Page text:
Prodded by the media and his pride as Canada’s first astronaut, Liberal leadership candidate Marc Garneau has let out the word: it’s no longer hands-off Justin Trudeau, the front-runner. In tomorrow’s 9-candidate debate, he’ll insist that Trudeau “take a stand.”
Instead of taking on what Trudeau has been saying, Garneau will complain that he’s failing to spell out a concrete vision. The front-runner will demur; he’ll suggest there’s still plenty of time and wonderful ideas out there to consider before the 2015 national election.
Opinion polls reported this week that Trudeau is the most popular politician in Canada, the one Liberal that could beat both Thomas Mulcair and Stephen Harper. Also, we’re told that he’s made a good living in Canada as an "inspirational speaker." Is this the week to suggest that his campaign messages are too thin and won’t impress voters?
Unless the polls collapse, Liberals will go with Trudeau—win or lose, it’s their nature.
Nevertheless, Garneau could make his Party and their next leadership debate more productive if he forced Trudeau to explain in more detail what he’s already been saying in outbursts.
On foreign investment, oil pipeline approvals, and Senate and electoral reform, he’s taken positions well to the right as well as to the left of Stephen Harper. As important, he has not been saying what you’d expect to hear from a visionary young liberal.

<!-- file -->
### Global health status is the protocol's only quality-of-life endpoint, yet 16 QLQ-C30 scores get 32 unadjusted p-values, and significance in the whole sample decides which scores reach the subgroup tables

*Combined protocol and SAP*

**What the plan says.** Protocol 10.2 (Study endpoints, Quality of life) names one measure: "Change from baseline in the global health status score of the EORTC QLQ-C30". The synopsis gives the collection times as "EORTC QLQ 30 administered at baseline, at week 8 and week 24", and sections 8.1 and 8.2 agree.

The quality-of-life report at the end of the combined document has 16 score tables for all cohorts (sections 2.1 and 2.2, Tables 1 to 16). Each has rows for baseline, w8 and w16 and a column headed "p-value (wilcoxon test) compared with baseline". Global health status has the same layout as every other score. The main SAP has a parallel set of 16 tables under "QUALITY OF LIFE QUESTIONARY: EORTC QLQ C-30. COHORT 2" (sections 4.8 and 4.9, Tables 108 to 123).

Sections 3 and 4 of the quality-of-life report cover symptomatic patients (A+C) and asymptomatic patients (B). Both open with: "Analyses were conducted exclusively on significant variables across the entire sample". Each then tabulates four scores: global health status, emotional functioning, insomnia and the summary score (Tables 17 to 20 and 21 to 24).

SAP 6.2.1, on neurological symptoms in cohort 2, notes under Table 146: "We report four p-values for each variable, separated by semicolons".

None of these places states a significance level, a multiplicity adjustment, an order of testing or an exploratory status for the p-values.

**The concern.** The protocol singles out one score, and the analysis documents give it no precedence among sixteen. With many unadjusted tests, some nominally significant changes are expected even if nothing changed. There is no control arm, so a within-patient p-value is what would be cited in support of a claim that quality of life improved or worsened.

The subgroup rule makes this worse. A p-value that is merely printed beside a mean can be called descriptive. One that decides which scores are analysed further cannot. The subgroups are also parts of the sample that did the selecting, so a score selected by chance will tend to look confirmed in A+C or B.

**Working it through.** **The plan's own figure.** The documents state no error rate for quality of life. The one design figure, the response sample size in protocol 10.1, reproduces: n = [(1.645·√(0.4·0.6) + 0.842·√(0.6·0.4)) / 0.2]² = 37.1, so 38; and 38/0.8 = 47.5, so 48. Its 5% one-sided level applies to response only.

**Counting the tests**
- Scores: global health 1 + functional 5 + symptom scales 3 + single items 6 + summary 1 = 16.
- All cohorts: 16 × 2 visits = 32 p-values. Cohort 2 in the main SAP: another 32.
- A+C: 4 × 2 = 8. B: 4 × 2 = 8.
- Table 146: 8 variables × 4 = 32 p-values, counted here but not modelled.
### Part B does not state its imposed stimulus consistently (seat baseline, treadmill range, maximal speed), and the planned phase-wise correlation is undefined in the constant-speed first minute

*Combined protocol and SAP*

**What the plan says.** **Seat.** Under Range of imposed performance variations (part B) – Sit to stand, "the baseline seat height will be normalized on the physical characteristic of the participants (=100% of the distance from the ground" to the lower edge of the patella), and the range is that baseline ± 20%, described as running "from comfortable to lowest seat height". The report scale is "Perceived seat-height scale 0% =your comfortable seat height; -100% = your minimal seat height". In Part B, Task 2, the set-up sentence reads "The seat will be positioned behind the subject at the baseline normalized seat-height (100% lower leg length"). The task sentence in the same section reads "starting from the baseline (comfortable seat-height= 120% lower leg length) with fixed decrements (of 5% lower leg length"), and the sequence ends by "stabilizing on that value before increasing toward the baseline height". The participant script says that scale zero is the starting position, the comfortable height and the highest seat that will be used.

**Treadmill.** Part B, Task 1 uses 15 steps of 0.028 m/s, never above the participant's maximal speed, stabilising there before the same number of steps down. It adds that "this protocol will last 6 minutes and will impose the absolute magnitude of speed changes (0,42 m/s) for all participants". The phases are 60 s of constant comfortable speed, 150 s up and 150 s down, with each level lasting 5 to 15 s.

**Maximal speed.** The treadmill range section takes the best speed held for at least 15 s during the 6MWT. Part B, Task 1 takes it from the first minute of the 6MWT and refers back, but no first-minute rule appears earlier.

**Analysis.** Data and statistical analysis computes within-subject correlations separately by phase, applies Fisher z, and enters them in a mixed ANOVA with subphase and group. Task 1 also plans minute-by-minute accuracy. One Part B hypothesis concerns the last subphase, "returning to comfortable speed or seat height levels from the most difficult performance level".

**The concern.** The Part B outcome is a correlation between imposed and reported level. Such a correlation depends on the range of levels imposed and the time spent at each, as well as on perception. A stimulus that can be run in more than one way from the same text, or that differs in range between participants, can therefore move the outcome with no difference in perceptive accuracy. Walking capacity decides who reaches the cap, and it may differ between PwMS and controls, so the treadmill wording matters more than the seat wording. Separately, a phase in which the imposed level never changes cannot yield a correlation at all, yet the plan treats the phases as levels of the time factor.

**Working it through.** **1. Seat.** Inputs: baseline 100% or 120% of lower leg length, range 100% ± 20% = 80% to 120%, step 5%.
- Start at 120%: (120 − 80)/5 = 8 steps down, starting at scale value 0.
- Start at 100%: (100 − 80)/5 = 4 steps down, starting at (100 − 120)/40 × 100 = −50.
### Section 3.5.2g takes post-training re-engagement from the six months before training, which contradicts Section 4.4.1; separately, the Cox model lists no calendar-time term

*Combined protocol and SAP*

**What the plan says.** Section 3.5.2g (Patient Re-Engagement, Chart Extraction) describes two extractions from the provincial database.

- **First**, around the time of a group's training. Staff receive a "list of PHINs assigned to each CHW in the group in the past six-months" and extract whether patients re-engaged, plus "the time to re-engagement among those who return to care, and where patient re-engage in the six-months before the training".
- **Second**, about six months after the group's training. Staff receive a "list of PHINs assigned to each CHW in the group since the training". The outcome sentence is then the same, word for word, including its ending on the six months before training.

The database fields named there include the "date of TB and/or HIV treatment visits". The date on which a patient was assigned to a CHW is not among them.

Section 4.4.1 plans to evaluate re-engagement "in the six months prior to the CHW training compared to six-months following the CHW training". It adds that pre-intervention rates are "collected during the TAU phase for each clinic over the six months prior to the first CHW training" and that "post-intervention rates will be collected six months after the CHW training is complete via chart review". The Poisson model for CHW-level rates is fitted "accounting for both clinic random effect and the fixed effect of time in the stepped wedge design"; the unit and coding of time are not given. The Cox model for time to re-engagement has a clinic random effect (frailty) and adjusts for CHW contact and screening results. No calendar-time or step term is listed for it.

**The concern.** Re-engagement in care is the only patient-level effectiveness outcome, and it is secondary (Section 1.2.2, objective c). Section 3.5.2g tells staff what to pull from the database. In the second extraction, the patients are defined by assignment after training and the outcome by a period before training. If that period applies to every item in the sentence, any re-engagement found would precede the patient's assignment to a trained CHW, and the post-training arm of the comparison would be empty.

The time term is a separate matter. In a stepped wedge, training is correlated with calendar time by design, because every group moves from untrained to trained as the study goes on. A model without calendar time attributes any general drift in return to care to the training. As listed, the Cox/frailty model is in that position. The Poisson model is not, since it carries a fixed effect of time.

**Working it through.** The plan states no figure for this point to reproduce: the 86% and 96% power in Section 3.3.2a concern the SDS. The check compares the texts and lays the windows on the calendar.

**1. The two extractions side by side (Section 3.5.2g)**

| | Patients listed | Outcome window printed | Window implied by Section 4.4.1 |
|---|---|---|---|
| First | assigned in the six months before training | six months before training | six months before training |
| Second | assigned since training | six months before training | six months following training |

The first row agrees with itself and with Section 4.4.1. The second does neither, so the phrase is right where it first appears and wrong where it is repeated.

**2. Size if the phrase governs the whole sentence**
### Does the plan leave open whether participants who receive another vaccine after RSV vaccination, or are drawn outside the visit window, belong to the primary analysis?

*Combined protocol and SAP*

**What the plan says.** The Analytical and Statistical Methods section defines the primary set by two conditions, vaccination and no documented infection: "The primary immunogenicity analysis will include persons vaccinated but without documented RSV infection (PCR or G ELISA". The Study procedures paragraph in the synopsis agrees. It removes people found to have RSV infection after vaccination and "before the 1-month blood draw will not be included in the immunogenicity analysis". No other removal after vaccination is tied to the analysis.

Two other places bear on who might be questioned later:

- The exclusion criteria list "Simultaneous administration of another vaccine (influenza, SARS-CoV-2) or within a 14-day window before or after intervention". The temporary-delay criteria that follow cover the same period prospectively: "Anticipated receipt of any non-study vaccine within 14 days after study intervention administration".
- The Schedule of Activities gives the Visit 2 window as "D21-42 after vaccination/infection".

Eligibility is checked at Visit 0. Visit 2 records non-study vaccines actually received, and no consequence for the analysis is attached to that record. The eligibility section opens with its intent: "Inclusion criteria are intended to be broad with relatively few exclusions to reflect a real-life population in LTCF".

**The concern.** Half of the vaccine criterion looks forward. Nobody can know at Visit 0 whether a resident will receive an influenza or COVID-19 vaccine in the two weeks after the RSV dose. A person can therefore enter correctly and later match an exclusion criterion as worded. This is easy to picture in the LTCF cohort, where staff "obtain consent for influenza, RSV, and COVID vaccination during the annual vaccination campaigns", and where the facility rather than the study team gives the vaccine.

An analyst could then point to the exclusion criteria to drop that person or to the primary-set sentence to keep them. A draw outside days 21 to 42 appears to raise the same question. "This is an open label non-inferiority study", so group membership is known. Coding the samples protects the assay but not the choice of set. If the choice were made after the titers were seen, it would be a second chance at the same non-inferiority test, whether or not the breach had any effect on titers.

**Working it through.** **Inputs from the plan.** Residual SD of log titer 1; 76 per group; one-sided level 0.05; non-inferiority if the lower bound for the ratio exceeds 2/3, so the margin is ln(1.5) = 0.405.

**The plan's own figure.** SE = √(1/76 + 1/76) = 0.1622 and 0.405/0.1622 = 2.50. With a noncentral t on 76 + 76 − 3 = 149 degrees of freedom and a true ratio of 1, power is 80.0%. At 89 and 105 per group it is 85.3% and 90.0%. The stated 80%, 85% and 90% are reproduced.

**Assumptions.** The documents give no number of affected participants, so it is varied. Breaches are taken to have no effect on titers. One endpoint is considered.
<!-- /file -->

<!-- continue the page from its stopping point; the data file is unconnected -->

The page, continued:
They’re not timid statements, just questionable.
For instance, on oil pipelines, he’s exclaimed, “Come to me with the best pipeline plan and we’ll talk.”
Is he saying boss Harper isn’t going far enough? Is he saying that the next Trudeau Cabinet should have more flexibility than simply accepting or rejecting a public recommendation from the National Energy Board? Does he think Western Canada wants that kind of leadership from Ottawa? Was his statement really intended to be taken seriously?
Not to sound like an old-fashioned liberal anywhere in the known liberal world, Trudeau has come out against an elected Senate, in principle, and scoffs at Harper’s qualms about further foreign investment by state-owned enterprises.
Garneau could make interesting a discussion of contemporary liberal ideas if he’d apply his mind—and known liberal traditions—to what Justin Trudeau has already been saying forthrightly.